SUCCESS OR NOT?
Overall, I am happy with the results of my major project, especially with how it has impacted my family’s frequency of digital dialogue. I did find it difficult to gather information with inconsistent participation and through a qualitative approach, but this was easier for me to prepare on my own time and send out rather than interviewing participants and setting up meetings to do so.
Going back to my initial proposal of “through the eyes of a child (my daughters), I will use inquiry research to learn about digital citizenship and share this new knowledge with their peers“, I feel that I have accomplished several aspects:
- I used inquiry-based research, more so my own than my daughters’, to develop surveys.
- I learned along with my kids and husband about some aspects digital citizenship, including mindful sharing, digital etiquette, online purpose, and most importantly, digital dialogue with family and friends.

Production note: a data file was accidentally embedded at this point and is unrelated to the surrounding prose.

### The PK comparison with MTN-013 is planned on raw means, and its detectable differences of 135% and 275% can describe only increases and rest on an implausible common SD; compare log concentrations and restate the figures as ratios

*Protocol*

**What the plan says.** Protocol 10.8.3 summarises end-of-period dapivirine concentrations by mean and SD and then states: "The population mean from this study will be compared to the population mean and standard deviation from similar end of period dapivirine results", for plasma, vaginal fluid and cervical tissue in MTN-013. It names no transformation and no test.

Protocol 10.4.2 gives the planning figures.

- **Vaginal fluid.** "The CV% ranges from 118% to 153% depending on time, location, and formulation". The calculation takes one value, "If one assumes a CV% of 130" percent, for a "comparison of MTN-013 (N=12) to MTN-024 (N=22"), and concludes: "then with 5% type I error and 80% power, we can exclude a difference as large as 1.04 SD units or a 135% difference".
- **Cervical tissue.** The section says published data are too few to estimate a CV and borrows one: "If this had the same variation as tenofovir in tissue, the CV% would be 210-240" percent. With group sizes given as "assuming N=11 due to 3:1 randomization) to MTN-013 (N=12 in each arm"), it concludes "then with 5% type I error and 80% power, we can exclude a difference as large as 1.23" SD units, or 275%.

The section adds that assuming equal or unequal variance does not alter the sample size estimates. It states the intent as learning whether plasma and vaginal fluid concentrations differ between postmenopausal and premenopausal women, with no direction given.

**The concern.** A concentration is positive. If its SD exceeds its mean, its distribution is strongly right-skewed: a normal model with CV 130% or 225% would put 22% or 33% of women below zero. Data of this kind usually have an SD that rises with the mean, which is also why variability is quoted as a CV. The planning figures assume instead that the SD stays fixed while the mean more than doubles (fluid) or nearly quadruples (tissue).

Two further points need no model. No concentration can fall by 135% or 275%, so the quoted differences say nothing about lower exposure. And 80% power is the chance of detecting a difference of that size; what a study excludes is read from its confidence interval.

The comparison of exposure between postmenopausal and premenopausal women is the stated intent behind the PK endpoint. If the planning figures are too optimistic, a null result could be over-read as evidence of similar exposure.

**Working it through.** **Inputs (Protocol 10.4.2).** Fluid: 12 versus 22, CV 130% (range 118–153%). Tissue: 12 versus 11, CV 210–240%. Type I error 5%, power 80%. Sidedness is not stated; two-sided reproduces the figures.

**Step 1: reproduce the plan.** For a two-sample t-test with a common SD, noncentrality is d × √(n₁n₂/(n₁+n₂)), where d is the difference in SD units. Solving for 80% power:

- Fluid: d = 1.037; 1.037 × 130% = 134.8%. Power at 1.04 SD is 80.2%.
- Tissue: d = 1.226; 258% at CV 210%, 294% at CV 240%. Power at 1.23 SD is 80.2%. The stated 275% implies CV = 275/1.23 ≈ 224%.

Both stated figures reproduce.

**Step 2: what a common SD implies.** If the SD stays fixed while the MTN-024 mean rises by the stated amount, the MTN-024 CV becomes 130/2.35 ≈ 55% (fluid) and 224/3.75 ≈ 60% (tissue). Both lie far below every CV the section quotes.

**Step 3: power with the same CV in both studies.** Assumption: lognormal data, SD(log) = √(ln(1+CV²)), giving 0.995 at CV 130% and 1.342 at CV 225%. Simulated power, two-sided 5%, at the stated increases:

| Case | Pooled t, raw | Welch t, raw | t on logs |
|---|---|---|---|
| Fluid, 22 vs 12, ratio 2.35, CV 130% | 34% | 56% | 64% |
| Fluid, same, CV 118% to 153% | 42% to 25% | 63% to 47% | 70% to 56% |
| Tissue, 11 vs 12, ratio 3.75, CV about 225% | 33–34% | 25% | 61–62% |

- I used topics discussed in class to help guide my project.
- I reflected on my own online behaviours and have realized the importance of positive involvement with my own kids, not through a fear-mongering lens.
Some things that I wish I could have addressed include:
- Making this project with kids and parents more engaging rather than completing surveys.
- Using my daughters’ inquiries guide more of my work rather than my own.
- Use a mixed methods approach to gather data than relying solely on a qualitative approach in order to have participants give me a better look at their online behaviours and understanding.
As a cherry on top of this major project, I was lucky enough to be sent a copy of Nancy Smith‘s book “Social Citizens: A Positive Approach to Social Media & Parenting in a Digital World”. I look forward to reading this as it will give me more ideas and insight as to how I can continue to navigate and support my daughters and their experience with digital citizenship. Wish me luck!